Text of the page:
Juniper berries can be used for a variety of things, including survival food in the forest, creating gin spirits and as a delectable addition to edgy cuisine. It is important to know how to identify them from other possibly poisonous berries if you are in need of food, or if you are trying to grow a juniper plant.
Search for open, sunny areas in the forest. Make sure they are dry areas without a lot of moisture, humidity or marshy landscape. Juniper berries grow all year round. Although they are well-known to the desert and mountainous areas, that is not the only place juniper plants grow.
Look for a plant with berries that appear blue on it in this open sunny area. The berries are a little smaller than regular blueberries and grown at the ends of the branches. You will smell a pine aroma that is very strong as you come closer to the juniper plant. They hang in clusters.
Look to see if the plant that has these berries hanging on it is a shorter bush, shrubs or tree. Remember that juniper is an evergreen that looks a bit like a cedar tree. Juniper leaves are short, no longer than two centimeters. The branches are full of theses leaves and do not extend to far from the core of the juniper plant. The leaves are thin, green and pointy. The berries should be hanging off of these leaves.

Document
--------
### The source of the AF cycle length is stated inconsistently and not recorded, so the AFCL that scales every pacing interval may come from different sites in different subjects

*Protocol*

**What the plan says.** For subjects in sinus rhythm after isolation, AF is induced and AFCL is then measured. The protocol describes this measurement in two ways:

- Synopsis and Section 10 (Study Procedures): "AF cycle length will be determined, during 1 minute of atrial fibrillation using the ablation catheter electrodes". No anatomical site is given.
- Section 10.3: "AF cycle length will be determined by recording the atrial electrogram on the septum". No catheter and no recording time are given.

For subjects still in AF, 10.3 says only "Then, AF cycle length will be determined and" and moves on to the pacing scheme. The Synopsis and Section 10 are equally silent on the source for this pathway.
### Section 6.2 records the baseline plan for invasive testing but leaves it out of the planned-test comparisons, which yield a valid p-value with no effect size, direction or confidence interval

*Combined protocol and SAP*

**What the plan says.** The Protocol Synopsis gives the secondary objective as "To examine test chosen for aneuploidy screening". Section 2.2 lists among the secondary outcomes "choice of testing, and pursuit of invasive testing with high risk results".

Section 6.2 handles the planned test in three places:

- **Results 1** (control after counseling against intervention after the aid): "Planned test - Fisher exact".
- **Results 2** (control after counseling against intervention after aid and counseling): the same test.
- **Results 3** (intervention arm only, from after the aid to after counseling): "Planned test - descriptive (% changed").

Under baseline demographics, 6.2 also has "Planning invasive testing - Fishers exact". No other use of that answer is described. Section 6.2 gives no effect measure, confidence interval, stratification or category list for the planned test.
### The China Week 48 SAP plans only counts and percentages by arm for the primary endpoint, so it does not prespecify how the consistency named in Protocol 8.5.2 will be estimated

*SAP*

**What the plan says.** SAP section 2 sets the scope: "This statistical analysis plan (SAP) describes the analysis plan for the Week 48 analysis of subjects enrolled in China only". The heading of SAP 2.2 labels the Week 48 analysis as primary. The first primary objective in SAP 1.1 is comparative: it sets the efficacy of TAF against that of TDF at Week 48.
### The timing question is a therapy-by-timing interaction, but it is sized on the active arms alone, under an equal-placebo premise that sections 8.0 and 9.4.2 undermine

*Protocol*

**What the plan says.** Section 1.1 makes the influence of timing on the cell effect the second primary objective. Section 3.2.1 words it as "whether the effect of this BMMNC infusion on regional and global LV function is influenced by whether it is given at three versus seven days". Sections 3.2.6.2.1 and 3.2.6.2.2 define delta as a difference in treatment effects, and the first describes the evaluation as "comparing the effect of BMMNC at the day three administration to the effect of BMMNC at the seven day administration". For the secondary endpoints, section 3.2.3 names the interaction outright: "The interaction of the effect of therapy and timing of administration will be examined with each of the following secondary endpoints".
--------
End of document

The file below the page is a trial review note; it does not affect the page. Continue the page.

Feel that base and branches of the juniper to look for sap. Juniper's sap is very sticky and thick, with an aroma similar to that of the berries. It is also dark-colored.
Collect the juniper berries once you have identified all these parts of the juniper plant. It is important to look for other characteristics, other than just the blue berries, to make sure that the plant is not a poisonous one in disguise.
- Berry Bearing Bushes
- Harvest Juniper Berries for Dry Curing
- Varieties of Juniper Shrubs
- Types of Juniper Trees in the New England States
- Low Growing Junipers
- Plant a Juniper Tree
- Dry Juniper Berries
- Fix a Juniper Shrub
- What Shrubs Keep Leaves all Winter?
- Trim Winterberry Holly
- Water Juniper Bonsai